Jury out on medical management of patent ductus arteriosus

A systematic review of the evidence has determined that high dose oral ibuprofen is the best pharmacotherapeutic option for closure of a haemodynamically significant patent ductus arteriosus (PDA).

The review comprised 68 randomised clinical trials and almost 5,000 pre-term infants receiving indomethacin, ibuprofen or acetaminophen according to about 14 different doses, routes and methods of administration.

The study found the overall closure rate with any treatment was 67.4% compared to 38% with the placebo or no treatment group.

High dose oral ibuprofen was associated with significantly higher odds of PDA closure than the more widely used strategies of standard dose IV ibuprofen (OR 3.59) and standard dose IV indomethacin (OR 2.35).

“Apart from the high dose of oral ibuprofen, oral acetaminophen also consistently ranked high across all effectiveness outcomes, suggesting that it could be an alternative to intravenous ibuprofen and intravenous indomethacin for hemodynamically significant PDA closure,” the study said.

“In contrast, the standard dose of intravenous ibuprofen generally ranked just above placebo across all effectiveness outcomes, suggesting that the standard intravenous doses maybe ineffective in achieving PDA closure beyond the first few days of life.”

A high dose of ibuprofen was defined as 15-20 mg/kg followed by 7.5-10 mg/kg every 12 to 24 hours for a total of three doses (both intravenous and oral administrations).

Meanwhile a survey of Australian and New Zealand neonatologists has found the majority (70%) have prescribed paracetamol for PDA closure – typically after failed NSAID treatment as opposed to first line treatment.

Australians were more likely to use paracetamol (79%) compared to New Zealand practitioners (44%) and Australian units were more likely to include mention of paracetamol in any policy or standard practice.

Of concern, only about 25% of respondents said their unit had a written policy or standard practice regarding management of PDA.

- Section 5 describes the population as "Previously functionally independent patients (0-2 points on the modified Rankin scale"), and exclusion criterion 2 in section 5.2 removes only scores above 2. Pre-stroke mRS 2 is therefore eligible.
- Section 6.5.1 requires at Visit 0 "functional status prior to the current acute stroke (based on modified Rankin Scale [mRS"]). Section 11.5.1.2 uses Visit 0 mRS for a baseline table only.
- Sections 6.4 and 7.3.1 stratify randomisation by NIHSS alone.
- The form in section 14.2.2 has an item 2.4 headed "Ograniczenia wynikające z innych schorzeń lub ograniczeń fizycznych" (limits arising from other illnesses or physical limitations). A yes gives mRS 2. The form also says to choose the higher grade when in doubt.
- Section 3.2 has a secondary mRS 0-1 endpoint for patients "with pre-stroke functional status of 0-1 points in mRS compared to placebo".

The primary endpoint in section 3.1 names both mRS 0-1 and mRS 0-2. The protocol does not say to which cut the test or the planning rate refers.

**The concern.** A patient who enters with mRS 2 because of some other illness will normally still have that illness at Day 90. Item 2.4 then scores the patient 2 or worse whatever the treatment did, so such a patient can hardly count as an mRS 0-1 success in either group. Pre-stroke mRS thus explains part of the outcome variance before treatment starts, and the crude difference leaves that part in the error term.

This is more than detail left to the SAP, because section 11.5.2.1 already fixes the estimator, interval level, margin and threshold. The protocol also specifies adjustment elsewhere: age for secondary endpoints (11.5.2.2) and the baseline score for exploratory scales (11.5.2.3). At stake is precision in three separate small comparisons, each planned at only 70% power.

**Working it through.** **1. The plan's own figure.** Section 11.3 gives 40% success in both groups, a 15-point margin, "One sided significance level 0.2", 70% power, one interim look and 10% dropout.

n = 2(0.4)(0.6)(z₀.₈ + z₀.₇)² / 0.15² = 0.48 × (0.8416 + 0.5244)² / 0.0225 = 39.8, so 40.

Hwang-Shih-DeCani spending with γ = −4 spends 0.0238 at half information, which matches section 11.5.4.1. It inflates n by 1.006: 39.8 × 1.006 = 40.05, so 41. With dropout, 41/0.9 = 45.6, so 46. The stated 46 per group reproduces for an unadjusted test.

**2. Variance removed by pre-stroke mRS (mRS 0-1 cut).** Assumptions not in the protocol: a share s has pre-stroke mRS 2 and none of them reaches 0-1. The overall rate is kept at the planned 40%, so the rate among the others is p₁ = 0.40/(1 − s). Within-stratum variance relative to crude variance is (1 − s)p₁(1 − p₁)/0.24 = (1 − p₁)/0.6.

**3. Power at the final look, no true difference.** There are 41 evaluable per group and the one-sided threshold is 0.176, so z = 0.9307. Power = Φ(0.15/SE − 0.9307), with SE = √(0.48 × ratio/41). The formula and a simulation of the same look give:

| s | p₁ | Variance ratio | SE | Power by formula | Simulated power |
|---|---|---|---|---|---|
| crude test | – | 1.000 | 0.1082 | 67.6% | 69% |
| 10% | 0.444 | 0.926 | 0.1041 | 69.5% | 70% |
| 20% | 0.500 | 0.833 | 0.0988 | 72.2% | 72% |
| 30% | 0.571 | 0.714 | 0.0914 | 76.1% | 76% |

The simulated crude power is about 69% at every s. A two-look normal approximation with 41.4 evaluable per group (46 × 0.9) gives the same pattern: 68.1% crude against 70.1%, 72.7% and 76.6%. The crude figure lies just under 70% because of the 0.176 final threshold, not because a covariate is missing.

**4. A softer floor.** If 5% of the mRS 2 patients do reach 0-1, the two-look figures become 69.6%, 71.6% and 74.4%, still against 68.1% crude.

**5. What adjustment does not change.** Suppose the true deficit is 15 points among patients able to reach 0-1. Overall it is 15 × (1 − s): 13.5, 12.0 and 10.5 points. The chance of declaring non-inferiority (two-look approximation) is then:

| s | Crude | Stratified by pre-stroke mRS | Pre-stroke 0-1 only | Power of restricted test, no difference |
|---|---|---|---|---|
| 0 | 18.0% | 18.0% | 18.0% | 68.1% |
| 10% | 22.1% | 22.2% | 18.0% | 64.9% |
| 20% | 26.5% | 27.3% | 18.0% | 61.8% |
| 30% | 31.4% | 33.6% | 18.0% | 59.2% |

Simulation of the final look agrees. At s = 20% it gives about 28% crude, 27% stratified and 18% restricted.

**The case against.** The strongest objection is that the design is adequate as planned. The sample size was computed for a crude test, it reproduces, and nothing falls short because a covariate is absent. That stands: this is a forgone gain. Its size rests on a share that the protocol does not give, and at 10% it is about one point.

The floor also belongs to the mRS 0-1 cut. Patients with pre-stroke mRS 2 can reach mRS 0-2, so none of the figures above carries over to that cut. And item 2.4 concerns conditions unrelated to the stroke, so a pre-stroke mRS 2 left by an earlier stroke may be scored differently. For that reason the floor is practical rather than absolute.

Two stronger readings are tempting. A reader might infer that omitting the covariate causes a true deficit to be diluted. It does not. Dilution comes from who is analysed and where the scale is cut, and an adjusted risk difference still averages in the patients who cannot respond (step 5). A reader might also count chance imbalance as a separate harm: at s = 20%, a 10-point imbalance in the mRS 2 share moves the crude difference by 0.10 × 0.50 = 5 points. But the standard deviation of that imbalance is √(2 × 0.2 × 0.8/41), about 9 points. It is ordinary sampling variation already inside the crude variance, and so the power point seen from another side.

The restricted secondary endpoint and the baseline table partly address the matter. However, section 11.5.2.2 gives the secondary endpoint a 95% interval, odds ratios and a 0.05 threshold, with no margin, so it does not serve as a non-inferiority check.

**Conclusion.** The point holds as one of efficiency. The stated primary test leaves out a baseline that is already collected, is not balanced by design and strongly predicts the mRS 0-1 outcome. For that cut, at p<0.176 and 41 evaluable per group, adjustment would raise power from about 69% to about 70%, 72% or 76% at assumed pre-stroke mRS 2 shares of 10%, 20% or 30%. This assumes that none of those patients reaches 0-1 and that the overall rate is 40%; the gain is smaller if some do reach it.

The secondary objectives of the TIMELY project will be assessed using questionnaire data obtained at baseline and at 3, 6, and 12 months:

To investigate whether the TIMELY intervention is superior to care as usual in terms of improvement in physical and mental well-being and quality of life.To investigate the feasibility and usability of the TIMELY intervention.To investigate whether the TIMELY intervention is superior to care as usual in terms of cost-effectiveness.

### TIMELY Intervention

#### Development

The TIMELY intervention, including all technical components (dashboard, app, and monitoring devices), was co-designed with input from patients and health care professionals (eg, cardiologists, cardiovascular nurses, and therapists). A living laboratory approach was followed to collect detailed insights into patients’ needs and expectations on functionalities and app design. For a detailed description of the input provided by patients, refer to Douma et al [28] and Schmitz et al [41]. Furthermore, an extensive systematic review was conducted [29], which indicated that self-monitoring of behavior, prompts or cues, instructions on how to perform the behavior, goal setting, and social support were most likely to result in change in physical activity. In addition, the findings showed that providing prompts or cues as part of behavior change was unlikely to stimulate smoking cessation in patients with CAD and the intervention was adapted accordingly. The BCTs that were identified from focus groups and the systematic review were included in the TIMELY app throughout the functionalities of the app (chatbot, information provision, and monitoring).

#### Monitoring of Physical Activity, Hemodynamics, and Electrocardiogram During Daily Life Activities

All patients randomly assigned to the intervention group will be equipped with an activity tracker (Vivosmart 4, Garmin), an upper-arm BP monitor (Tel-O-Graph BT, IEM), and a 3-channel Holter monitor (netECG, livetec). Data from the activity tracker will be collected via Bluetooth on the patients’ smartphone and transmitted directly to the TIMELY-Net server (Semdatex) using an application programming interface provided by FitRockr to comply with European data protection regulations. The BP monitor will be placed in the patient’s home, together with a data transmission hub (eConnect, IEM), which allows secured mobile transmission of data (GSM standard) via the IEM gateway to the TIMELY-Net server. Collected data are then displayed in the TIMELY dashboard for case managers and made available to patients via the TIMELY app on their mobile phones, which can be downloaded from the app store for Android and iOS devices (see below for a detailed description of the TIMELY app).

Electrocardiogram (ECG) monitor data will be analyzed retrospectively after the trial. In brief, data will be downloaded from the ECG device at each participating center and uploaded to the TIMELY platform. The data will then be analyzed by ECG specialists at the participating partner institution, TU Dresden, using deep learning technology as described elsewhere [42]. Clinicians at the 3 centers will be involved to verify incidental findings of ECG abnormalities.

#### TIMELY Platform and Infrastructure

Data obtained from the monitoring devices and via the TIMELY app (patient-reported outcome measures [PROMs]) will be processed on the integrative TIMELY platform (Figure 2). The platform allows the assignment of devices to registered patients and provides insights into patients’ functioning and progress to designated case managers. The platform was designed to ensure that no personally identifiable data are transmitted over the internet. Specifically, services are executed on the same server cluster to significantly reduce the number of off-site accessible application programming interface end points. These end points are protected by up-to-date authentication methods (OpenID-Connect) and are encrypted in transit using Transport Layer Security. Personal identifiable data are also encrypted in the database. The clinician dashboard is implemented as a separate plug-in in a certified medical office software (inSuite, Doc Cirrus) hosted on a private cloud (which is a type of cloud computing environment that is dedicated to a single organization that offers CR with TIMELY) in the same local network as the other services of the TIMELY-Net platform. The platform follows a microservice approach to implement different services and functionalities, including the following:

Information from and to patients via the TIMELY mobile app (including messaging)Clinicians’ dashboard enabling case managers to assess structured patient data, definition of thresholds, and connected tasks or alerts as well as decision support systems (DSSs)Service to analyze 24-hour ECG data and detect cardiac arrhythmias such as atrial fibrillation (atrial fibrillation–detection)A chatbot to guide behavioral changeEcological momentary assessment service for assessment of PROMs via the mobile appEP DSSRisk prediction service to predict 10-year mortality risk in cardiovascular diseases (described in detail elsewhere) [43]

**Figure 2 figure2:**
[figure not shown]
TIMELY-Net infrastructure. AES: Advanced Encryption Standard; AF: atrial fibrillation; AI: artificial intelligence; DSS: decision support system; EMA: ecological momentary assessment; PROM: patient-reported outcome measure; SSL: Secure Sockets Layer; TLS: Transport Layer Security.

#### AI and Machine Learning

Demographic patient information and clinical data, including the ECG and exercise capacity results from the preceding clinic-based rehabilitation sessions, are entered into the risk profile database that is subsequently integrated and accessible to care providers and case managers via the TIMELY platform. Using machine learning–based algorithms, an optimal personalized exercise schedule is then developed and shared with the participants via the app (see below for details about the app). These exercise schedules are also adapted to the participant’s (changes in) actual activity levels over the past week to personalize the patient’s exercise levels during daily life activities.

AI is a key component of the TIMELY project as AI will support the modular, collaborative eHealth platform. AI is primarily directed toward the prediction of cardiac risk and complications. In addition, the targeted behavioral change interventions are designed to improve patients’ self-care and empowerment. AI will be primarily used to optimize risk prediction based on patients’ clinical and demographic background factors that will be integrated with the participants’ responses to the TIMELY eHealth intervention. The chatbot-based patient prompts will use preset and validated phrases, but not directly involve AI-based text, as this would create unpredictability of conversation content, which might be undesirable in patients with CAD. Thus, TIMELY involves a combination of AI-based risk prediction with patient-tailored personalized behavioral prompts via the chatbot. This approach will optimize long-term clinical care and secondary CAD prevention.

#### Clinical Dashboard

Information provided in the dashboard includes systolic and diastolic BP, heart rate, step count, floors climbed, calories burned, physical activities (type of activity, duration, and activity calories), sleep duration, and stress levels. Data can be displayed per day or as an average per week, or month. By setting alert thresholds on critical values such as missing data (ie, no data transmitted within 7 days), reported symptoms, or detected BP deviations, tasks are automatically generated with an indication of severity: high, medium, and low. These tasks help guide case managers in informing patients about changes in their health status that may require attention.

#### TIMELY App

Pediatrician Dr Ben Wheeler, from the Dunedin School of Medicine at the University of Otago, told the limbic Australians seemed to be more adventurous in their use of paracetamol while the New Zealand practitioners were more conservative.

“It highlights the importance of consistent guidelines and consistent communication,” he said.

“We need further evidence and ideally, some stronger studies but given its quite benign profile, as the data in this paper shows there is quite a lot of interest from clinicians in using paracetamol.”

He said they were ‘a little shocked’ at how few neonatal intensive care units had a protocol of any kind regarding PDA.

“These sorts of papers are a reminder to us all that in the midst of our busy practice, we do need to ensure that we are providing good support to our junior staff and nursing staff for how to safely use treatments of all kinds.”

Dr Wheeler added the favorable side effect profile of paracetamol made it an attractive alternative to NSAIDs and especially when the other main treatment option was surgery.

“Certainly all of us as parents and staff would prefer a relatively benign medication that can do the same thing. That’s why it is attractive to people. It’s started to creep into practice before the evidence is fully available.”

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